Some firms compete on more than one product position.  For example, Volvo lead their marketing on being the safest car on the market; but in some markets they also position themselves as the most durable car brand.  Fairy market their washing up liquid as the best for cleaning crockery but they also state they are the best value for money as you need to use less and a bottle will last longer than other brands.

Philip Kotler advocates that when designing a specific market position for a product of brand you should consider:

  • Attribute positioning – e.g. first established firm in the market or the tallest skyscraper in the city.  However Kotler warns that such positioning strategies are weak as they often do not involve easily explained benefits to consumers.
  • Benefit Positioning – e.g. Cillit Bang is marketed as being a strong cleaning fluid that cuts through grime.  Most marketing communications are based on benefits positioning.
  • Use/Application Positioning – For example Apple Computers are advertised as the best machines for graphic designers.  Sun Microsystems advertised their computers as the best for engineers.
  • Competitor Positioning – Position your products in the context of your competitor’s products.  Suggest superiority or difference.  Avis described itself as the car hire company which ‘tries hardest’, implying they had better customer service than Hertz.
  • Category Positioning – Kodak means photographic film, Xerox means photocopiers, Hoover means vacuum cleaners, Jacuzzi means jet baths.
  • Quality/Price Positioning – Chanel No. 5 positions itself as high quality/high price. Fairy liquid is best value for the money and better quality cleaning.

Kotler also advises that you avoid:

  1.  Under-positioning- Failing to present a strong central benefit or reason to buy the brand.
  2. Over-positioning – Adopting such a narrow position that some potential customers will overlook the brand.
  3. Confused Positioning – Offering two or more benefits that are contradictory.
  4. Irrelevant Positioning – Offer a benefit few consumers will care about.
  5. Doubtful Positioning – Claiming things consumers doubt you can deliver.

Positioning your product or brand is a critical stage in the development of your marketing strategy.  Your position should reflect your organisational goals and values but it should also differentiate your business from your competitors and attract your target customers.  Doubtful positioning will often mean that your product or brand will fail to meet its potential.

Multichannel Marketing and Integrated Marketing Communications

In the introductory chapter of Principles and Practices of Marketing, the marketing text used by 99% of UK marketing undergraduates, David Jobber compares organisational efficiency against strategic effectiveness.  He describes four states:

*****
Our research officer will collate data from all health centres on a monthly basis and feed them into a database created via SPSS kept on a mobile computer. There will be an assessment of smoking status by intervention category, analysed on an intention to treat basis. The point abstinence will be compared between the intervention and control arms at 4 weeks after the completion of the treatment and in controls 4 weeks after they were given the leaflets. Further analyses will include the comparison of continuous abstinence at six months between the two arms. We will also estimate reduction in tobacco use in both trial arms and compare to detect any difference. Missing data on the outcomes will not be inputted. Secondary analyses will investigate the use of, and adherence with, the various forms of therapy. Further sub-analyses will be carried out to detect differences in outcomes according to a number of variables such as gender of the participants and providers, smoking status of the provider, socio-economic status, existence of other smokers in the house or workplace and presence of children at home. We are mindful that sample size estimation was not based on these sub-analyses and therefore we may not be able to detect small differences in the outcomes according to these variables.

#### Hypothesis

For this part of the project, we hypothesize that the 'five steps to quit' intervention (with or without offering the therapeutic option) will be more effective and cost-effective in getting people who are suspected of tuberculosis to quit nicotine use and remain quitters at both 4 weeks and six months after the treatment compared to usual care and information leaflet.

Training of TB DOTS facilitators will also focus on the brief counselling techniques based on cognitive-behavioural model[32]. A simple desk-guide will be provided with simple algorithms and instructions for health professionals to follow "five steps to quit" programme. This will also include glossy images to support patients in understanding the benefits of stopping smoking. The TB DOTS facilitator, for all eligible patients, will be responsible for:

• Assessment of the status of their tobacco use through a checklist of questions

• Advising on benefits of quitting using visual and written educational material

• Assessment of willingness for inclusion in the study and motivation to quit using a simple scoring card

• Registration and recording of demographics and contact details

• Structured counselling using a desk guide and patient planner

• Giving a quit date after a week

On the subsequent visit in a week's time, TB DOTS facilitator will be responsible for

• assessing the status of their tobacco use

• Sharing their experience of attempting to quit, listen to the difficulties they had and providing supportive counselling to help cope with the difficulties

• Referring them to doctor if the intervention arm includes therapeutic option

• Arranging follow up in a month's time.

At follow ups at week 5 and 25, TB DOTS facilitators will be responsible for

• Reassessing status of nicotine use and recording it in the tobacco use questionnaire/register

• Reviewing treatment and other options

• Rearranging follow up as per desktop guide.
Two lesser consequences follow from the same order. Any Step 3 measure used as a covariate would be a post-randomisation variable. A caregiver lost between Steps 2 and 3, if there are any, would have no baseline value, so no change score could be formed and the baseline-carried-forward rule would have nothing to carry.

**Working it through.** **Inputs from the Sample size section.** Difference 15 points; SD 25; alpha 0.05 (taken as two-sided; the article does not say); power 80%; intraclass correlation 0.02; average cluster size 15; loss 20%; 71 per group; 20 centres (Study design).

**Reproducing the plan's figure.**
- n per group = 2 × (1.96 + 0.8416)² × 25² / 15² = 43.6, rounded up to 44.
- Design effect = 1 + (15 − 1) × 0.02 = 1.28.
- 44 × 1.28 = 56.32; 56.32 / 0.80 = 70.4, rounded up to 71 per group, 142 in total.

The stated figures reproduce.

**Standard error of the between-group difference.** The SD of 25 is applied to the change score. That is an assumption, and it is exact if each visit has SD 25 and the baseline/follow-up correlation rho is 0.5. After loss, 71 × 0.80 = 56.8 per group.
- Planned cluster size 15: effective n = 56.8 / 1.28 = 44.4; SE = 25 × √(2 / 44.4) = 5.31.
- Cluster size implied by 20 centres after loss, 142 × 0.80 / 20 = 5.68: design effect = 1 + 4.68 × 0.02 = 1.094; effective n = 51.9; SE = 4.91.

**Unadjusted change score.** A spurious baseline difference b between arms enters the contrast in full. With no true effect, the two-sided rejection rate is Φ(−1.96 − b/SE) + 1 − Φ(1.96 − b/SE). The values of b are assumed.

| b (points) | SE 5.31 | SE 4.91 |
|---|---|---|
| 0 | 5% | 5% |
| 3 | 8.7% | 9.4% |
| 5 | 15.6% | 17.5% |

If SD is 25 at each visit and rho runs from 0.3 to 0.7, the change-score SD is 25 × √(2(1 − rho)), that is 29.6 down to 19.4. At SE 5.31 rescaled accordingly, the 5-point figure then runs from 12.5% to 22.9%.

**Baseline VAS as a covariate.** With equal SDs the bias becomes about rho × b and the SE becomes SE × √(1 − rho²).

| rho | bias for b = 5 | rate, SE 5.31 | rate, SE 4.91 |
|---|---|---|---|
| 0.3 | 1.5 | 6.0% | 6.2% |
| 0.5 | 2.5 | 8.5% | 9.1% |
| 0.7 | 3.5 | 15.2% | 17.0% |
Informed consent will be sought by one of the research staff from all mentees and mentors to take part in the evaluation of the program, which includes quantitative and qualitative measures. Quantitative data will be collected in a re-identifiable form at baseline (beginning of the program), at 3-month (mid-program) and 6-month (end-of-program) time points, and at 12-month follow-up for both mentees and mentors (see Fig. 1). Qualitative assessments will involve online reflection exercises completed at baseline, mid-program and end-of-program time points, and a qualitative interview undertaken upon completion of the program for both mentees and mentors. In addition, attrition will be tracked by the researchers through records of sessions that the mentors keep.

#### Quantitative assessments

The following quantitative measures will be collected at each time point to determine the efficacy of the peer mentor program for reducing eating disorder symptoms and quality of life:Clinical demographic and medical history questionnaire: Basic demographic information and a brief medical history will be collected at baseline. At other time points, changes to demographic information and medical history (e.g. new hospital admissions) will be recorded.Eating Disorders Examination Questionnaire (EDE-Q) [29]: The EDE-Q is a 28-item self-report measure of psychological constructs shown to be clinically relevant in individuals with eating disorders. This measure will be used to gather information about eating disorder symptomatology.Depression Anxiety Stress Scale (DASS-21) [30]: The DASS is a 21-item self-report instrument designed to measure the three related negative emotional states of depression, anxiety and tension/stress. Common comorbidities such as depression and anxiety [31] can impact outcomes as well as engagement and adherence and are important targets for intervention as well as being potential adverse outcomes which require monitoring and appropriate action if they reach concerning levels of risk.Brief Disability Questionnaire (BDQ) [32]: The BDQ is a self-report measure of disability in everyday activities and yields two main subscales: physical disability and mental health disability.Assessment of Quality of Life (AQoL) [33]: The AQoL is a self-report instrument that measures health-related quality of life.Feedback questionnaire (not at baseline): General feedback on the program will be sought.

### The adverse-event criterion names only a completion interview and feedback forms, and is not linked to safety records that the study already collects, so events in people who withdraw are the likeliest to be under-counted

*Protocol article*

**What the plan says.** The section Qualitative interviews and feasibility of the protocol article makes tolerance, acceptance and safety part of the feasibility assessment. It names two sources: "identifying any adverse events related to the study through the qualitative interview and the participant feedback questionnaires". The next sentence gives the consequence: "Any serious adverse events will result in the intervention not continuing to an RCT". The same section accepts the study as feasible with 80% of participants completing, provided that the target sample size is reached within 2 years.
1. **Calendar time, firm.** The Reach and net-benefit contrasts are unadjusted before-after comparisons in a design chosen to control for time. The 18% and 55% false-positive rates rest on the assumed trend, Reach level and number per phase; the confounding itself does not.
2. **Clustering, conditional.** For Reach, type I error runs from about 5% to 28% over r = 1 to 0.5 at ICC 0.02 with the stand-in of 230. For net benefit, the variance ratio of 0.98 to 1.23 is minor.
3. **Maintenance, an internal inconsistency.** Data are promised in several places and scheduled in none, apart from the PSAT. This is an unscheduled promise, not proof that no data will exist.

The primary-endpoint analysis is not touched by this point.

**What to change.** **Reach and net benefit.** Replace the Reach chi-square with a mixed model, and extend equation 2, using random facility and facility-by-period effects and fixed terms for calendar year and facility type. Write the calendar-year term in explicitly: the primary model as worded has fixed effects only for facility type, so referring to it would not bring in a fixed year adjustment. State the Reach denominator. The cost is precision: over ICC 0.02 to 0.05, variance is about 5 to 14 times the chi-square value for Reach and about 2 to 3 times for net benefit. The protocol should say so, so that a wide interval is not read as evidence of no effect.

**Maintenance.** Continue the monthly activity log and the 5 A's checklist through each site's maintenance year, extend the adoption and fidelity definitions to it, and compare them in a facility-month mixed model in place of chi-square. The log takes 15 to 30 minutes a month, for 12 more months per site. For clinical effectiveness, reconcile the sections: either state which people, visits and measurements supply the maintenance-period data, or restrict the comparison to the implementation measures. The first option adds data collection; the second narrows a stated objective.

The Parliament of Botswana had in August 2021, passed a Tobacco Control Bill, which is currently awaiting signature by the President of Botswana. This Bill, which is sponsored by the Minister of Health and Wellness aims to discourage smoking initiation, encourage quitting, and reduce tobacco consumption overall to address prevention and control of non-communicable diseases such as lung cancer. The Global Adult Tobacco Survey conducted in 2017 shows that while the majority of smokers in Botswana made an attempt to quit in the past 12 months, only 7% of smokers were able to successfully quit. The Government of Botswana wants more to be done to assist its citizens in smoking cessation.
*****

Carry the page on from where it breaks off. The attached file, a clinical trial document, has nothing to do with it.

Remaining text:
1.  Organisations with efficient procedures and effective strategies will likely thrive.
  2. Organisations with inefficient procedures and ineffective strategies will die quickly.
  3. Organisations with inefficient procedures and effective strategies will survive.
  4. Organisations with efficient procedures and ineffective strategies will die slowly.

Many small businesses will fit in one of the latter three categories.  For example, only around 20% of small business start-ups will be operational after five years.  Eighty percent of catering businesses; restaurants, takeaways, etc; go out of business within 12 months.

In the last blog entry we discussed digital marketing and the long-tail statistical distribution.  The search engine optimisation strategies of many small firms will fit into state four above.  The long tail distribution makes it highly unlikely that they will achieve the prominence required to achieve a sufficiently high Page ranking.  Their procedures for search engine optimisation may be efficient but as a promotional strategy SEO will be ineffective.

Small firms pursuing SEO as their primary communications strategy may be inefficient in the use of communications budgets and that money may be more effectively spent elsewhere.

I see lots of small businesses advertising for what I would describe as a marketing all-rounder.  Someone to develop marketing strategies whilst at the same time writing copy, building websites and doing graphic design.  I am surprised that they think such people exist as web design, graphic design and copywriting are distinct skill sets.  I also see lots of small firms who appear to be putting their eggs in one basket, social media.  In many cases these are small local businesses who may be better served with more traditional marketing communications tools.

When I have expressed these views, I am treated as a Luddite with something against digital marketing.  This is a false accusation.  Digital marketing should be part of a wider communications strategy.  What part it plays in your communications strategy will depend on the needs, wants and expectations of your target customer base.  For example, a young fashion brand, such as Ugg boots, will have to be all over digital channels including social media.  I saw an advertisement the other day for an industrial lubricants company wanting someone to manage their twitter account.  I suspect this company would be better placed using their social media budget on improving their direct marketing and sales force.

Digital marketing compliments traditional marketing channels, it does not replace them.  Even digital giants, such as Amazon and Ebay use traditional television and print advertising.  They do not limit themselves to digital channels alone.

Digital should not be treated as a cheap option.  Done properly, digital marketing will cost the same as traditional marketing for a similar return on investment. Digital is not cheap and it is not easy.  it is every bit as costly and complicated as other marketing channels.